Comparing and Selecting Solutions Using TCO Analysis
Comparing and Selecting Solutions Using TCO Analysis"TCO is defined as the total cost of procuring, using, managing and disposing of an asset over its useful life.”– Bill Kirwin - the Father of TCO, GartnerTotal Cost of Ownership (TCO) refers to a useful accounting system to tally all of the costs associated with agiven asset or service over its entire useful life. An asset / service could be a new computer system, software,factory equipment, truck, or service – anything being considered for purchase that requires an investment, andhas a useful service life or contract term.To tally the total costs, estimates are made over the entire useful lifecycle, not just up-front acquisition costs.Investments are quantified for capital and operating costs, across the stages of the lifecycle: planning,acquisition, setup & installation, manage & support, evolution and retirement.To calculate TCO, costs are tallied throughout the useful lifecycle versus just considering purchase costs. This provides a true picture of total costs and is useful for highlighting true cost advantages.TCO a Requirement for B2B Buyers and SellersToday’s frugal buyer requires the best value from every solution. Today, most demand the lowest pricesolution, but this does not always represent the best value over time. For buyers, TCO helps stakeholders tomake better decisions by considering required expenditures beyond the original purchase costs, to includecosts over the entire useful lifecycle such as service contracts, management and support, power and cooling,facilities space costs, evolution, and retirement costs.In such a frugal environment, vendors need to proactively prove superior value in order to get the deal andbeat out the competition. For sellers, TCO provides an account of all costs for various solutions, helpingvendors compare and contrast their solutions with others, proving which solutions are not only less expensiveup-front, but in total costs over time.TCO became most well recognized as a method for determining the best value computer system. Born in thelate 1980s by Bill Kirwin of Gartner, the methodology was used to initially compare the costs of mainframe /
minicomputers with PCs and networks. In these studies of early IT investments, the purchase price of thehardware and software was found to be only 15% of the total cost of owning the asset. Management, directsupport and hidden user support accounted for 85% of the total cost over the useful life of the asset. At thetime, a PC that cost $2,000 to $3,000 might actually cost the organization over $8,000 per year or more tokeep in service. A sample 1994 comparison of TCO for PCs showing the top level ―chart of account‖ line itemsSince that time, total cost of ownership comparisons have been applied to many asset and service purchasecomparisons, helping buyers and sellers make better purchase decisions.TCO has proven most useful when comparing different solution options, to determine which provides not justthe cheapest purchase price, but the lowest total cost of ownership solution over the lifecycle. To accomplishthis, TCO first uses an accounting system to tally all costs for the solutions being compared, when donecorrectly assuring that no costs are overlooked. The accounting system is called the ―Chart of Accounts‖.Second, for all the solutions being compared, the costs are tallied for each cost category. Placing these costsin the chart of accounts and comparing them head to head illustrates where some solutions are moreexpensive than others. Totaling the costs for each solution and comparing the totals indicates the lowest totalcost of ownership solution.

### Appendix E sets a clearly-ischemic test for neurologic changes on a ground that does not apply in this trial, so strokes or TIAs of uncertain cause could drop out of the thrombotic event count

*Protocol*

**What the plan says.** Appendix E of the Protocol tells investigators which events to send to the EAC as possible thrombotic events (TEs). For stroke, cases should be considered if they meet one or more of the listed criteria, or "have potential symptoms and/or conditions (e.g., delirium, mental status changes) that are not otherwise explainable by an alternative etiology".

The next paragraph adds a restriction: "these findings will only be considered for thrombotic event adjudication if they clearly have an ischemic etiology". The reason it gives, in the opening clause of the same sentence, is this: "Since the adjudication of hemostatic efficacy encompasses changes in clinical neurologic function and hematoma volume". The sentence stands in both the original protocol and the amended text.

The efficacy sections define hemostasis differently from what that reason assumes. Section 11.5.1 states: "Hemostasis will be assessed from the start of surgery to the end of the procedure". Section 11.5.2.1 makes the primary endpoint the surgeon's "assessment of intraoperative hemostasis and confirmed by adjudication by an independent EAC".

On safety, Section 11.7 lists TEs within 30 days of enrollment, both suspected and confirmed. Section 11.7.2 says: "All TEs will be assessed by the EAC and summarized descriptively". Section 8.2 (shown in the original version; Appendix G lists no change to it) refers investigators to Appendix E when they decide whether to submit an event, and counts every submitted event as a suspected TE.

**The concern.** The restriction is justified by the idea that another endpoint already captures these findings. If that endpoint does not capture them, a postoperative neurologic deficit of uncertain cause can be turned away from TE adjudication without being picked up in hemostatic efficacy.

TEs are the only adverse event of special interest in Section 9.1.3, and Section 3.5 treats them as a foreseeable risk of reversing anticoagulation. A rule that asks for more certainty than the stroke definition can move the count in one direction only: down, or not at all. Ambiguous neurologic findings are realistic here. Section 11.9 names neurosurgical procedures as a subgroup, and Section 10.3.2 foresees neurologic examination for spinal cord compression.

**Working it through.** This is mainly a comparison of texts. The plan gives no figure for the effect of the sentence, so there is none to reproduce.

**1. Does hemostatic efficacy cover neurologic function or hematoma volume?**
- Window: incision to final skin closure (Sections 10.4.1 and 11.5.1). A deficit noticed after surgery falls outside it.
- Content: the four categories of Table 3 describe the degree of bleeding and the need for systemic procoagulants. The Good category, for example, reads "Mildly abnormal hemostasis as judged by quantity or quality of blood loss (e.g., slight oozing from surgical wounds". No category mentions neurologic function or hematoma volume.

A TCO head-to-head comparison illustrating the top-level chart of account items used for comparison.TCO versus ROIWhen comparing solutions, TCO only shows a portion of the decision making criteria. TCO is focused on costs,but places little on comparing the different business value of the asset. For example, to lower the TCO ofproductivity tools for users, desktop computers could be replaced with pen and pad, which has a TCO of$1.50, compared to an estimated $3,000 per year for the typical Windows computer system.As Lenny Liebmann of ComputerWorld indicates, ―Lower TCO doesnt mean higher ROI: This is a classic error.The assumption is that if you whittle down the cost of a resource, it will provide a higher return on investment.Not! If I buy a cheap used car and lose my job because I cant get to work reliably, did I really save money?Sure, buyers must control costs, but not through some arbitrary goal that isnt linked to real business drivers.‖Obviously, more needs to go into the consideration than just TCO, but TCO is very useful in bringing thediscussion beyond mere purchase price.Rightly so, by focusing on costs alone, the dramatic benefit differences of and between proposed solutionscould be overlooked. It is therefore important to compare not just the TCO of different solutions, but the ROIdifferences as well (where ROI takes into account total cost of ownership versus benefits for each proposedsolution).The Bottom LineFor sellers, TCO is a requirement, assuring buyers that they are getting the best value solution – a requirementin today’s frugal environment.Alinean can help automate the calculation and presentation of TCO advantages for your solutions. Alineanworks with extensive proprietary research and your team to develop on-line self-service TCO Calculators andmore detailed sales driven TCO Comparison Sales Tools.Click here for more information on on-line TCO Calculators and TCO Comparison Sales Tools.